In August 2009 I started working on a Master's degree in Geochemistry at New Mexico Tech. My project is to study the ice towers and caves which are melted into the ice by geothermal heating. There are over one hundred of these features distributed around the summit caldera of Erebus Volcano on Ross Island in Antarctica. Although a few other volcanoes have ice and firn caves formed by related processes (Mt Baker, Mt Washington, Mt Ranier), the ice caves and towers of Erebus are far more numerous, larger, and display a wider range of morphology than is seen on any other volcano in the world.
The questions of interest for me include: What are the mechanisms of cave and tower formation? What do the caves and towers tell us about the underlying geology? Do they result from a diffuse hydrothermal system? Is linear clustering of ice formations related to underlying geological features such as dikes or fractures associated with caldera collapse?
Update on Feb. 6, 2010, 1:41 a.m.: 2009-2010 field season succesfully completed
My first Antarctic field season was a blast and a scientific success. From November 25th through Jan 8th, I was on Ross Island in Antarctica. For most of that time I was up on Mt Erebus, going ice caving nearly every day with Nial Peters. We mapped five caves, installed seventeen continuous cave atmosphere monitoring systems, retrieved seven ice cores from tower walls, collected gas samples from the hot air vents in the cave floors, and took a wide range of biological samples. A BBC film crew (Chaddan, Gavin and Jason) caught us on camera for the upcoming series Frozen Planet, which is going to be absolutely stunning!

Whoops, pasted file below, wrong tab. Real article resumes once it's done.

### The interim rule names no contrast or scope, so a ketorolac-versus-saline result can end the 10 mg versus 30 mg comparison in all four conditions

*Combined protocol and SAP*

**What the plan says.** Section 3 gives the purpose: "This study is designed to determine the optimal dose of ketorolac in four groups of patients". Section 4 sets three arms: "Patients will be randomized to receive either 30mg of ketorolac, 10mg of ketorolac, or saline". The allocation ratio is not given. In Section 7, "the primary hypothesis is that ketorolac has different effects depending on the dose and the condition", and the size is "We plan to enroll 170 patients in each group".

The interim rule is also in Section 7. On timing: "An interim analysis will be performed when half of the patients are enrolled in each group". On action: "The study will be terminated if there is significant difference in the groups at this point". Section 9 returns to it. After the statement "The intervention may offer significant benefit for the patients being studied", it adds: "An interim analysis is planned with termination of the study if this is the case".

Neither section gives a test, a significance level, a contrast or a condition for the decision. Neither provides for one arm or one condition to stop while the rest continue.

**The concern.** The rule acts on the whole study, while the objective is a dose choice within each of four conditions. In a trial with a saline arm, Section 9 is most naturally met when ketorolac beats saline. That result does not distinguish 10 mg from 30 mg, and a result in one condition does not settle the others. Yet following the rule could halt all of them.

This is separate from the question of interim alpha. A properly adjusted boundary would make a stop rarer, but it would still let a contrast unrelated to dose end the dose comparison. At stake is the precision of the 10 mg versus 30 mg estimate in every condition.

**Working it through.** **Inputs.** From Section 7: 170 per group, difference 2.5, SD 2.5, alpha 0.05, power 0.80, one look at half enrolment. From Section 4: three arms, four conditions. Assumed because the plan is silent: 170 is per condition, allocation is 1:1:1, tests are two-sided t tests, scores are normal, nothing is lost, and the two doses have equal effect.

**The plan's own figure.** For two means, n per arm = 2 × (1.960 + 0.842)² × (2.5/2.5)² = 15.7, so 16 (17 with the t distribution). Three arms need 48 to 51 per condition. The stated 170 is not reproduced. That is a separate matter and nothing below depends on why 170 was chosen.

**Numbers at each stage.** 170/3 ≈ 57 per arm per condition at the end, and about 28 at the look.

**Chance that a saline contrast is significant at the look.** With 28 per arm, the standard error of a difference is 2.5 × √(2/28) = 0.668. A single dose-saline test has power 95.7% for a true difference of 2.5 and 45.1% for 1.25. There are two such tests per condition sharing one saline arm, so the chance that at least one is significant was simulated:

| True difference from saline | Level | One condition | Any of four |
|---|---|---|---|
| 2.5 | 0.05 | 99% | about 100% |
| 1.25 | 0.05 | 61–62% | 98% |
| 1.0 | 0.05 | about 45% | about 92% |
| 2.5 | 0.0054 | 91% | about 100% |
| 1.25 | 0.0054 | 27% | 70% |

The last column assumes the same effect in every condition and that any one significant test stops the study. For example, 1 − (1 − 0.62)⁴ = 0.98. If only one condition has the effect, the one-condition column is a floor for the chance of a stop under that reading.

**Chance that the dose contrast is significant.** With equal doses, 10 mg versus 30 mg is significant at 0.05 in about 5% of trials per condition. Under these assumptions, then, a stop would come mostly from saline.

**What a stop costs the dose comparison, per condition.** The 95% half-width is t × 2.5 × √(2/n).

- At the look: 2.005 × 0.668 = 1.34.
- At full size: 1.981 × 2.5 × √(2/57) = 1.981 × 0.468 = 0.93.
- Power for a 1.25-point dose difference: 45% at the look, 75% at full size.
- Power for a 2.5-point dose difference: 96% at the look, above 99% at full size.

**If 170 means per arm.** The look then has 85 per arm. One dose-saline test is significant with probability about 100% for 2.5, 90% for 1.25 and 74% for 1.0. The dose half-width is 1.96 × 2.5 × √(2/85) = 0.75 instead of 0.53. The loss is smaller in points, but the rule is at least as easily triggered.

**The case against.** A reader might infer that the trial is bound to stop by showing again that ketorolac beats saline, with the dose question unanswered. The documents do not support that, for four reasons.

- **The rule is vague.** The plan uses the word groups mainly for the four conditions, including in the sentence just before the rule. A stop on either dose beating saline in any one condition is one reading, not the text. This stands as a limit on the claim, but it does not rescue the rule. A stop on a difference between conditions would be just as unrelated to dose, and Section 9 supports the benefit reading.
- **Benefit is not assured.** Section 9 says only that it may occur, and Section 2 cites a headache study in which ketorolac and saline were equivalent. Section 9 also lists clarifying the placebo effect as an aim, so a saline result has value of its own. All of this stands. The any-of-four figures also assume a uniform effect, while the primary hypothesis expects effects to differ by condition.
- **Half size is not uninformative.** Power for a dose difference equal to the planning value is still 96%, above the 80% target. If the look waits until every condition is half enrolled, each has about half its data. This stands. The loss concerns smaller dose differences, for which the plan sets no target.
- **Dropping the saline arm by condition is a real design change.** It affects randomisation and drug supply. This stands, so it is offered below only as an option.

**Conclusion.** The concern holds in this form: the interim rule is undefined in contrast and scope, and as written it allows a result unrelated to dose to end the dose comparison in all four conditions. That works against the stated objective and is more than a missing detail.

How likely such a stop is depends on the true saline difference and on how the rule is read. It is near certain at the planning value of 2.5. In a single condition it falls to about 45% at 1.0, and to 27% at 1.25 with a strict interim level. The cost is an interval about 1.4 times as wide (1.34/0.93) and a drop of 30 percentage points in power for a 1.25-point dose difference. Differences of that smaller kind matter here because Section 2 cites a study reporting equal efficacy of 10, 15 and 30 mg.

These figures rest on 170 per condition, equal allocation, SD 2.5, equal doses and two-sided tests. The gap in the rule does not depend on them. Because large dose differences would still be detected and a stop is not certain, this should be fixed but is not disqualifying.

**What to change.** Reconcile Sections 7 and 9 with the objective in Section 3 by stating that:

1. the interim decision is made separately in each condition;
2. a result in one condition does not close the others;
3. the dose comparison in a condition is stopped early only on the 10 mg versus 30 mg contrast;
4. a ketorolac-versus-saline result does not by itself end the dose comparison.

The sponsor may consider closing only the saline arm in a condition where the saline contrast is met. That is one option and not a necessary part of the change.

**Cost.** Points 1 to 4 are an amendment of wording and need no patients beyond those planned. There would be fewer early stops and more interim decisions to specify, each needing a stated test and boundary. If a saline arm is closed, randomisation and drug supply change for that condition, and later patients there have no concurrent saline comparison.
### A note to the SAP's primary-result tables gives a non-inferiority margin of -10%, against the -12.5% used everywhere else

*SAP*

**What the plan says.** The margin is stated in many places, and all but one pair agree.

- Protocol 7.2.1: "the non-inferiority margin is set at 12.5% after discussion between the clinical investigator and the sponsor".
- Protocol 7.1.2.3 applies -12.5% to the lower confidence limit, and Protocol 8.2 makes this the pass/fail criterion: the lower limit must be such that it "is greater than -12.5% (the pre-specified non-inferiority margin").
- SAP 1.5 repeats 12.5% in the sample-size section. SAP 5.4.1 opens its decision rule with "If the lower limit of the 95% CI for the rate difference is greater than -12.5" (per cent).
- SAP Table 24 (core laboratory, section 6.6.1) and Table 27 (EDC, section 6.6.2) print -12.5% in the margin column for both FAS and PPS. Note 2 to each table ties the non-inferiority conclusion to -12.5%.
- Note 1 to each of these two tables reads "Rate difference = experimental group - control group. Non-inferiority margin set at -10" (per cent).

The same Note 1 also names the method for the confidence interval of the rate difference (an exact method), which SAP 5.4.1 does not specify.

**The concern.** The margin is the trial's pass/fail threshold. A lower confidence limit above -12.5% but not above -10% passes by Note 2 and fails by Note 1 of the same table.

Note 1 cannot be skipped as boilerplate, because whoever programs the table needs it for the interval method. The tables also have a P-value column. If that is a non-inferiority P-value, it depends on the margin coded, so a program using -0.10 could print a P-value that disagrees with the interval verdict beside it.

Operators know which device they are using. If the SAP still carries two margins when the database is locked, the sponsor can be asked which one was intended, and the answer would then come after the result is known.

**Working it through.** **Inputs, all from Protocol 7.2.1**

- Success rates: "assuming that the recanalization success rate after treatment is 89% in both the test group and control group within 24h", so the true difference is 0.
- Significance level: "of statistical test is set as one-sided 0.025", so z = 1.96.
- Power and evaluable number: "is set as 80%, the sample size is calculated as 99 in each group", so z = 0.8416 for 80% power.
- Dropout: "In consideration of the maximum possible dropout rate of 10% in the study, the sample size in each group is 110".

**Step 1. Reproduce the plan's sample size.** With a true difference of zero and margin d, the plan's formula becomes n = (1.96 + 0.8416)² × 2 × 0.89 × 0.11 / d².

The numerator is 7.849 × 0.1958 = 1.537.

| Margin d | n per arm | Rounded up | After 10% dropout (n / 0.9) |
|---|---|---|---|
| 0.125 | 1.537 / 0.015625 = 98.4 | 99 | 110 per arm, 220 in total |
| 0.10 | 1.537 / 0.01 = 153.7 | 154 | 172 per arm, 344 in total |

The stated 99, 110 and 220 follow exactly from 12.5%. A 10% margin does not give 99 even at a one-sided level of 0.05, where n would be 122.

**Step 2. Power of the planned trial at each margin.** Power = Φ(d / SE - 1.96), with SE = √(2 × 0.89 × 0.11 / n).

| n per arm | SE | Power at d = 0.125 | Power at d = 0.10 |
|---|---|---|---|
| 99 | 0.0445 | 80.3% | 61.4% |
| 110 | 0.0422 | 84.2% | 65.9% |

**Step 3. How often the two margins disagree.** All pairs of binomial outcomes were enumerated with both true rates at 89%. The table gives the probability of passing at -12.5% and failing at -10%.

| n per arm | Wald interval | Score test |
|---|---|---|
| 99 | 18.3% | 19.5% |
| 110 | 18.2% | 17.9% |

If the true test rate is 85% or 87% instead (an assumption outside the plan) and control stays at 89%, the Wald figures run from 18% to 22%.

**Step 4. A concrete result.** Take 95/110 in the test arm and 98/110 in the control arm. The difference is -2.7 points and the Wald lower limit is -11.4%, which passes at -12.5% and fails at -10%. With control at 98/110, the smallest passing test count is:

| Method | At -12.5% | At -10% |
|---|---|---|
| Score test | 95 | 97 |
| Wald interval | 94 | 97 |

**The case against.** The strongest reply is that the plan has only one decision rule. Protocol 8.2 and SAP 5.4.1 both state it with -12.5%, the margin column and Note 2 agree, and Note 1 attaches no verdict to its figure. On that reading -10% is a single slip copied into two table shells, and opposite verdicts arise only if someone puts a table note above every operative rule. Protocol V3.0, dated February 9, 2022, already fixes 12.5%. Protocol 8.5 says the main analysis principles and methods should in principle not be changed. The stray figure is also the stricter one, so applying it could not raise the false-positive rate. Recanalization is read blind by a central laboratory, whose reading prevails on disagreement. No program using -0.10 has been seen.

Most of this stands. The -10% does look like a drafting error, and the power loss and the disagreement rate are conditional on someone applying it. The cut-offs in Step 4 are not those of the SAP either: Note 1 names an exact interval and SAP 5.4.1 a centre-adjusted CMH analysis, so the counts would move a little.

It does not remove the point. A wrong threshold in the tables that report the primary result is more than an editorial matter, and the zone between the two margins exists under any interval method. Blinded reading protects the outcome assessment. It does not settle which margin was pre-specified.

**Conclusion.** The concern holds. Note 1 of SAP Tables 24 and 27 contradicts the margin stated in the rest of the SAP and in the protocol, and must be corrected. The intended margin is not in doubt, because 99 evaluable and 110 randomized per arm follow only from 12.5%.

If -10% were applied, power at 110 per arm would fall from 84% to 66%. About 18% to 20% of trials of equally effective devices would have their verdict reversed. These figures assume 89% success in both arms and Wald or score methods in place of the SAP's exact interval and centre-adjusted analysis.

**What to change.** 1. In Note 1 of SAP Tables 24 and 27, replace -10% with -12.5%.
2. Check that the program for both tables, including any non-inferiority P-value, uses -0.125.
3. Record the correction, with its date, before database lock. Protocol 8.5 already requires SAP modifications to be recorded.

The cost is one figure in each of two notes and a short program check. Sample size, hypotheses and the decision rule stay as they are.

The ice cores and biological samples are en route to Socorro in freezer shipping / trucking at -20degC . I eagerly await their arrival, and am informed they will get here in March or April.
Gas samples were airfreighted and should get here any time now. However, we had major problems with gas bags leaking and deflating on Erebus so I will be pleasantly surprised if any of the gas makes it here intact.
In the meantime, I'm finishing the digitization of the cave maps and starting to look at our data. Live data is coming back from two loggers in ice caves; I'm working on making that data visible on www.erebuscaves.com in real-time.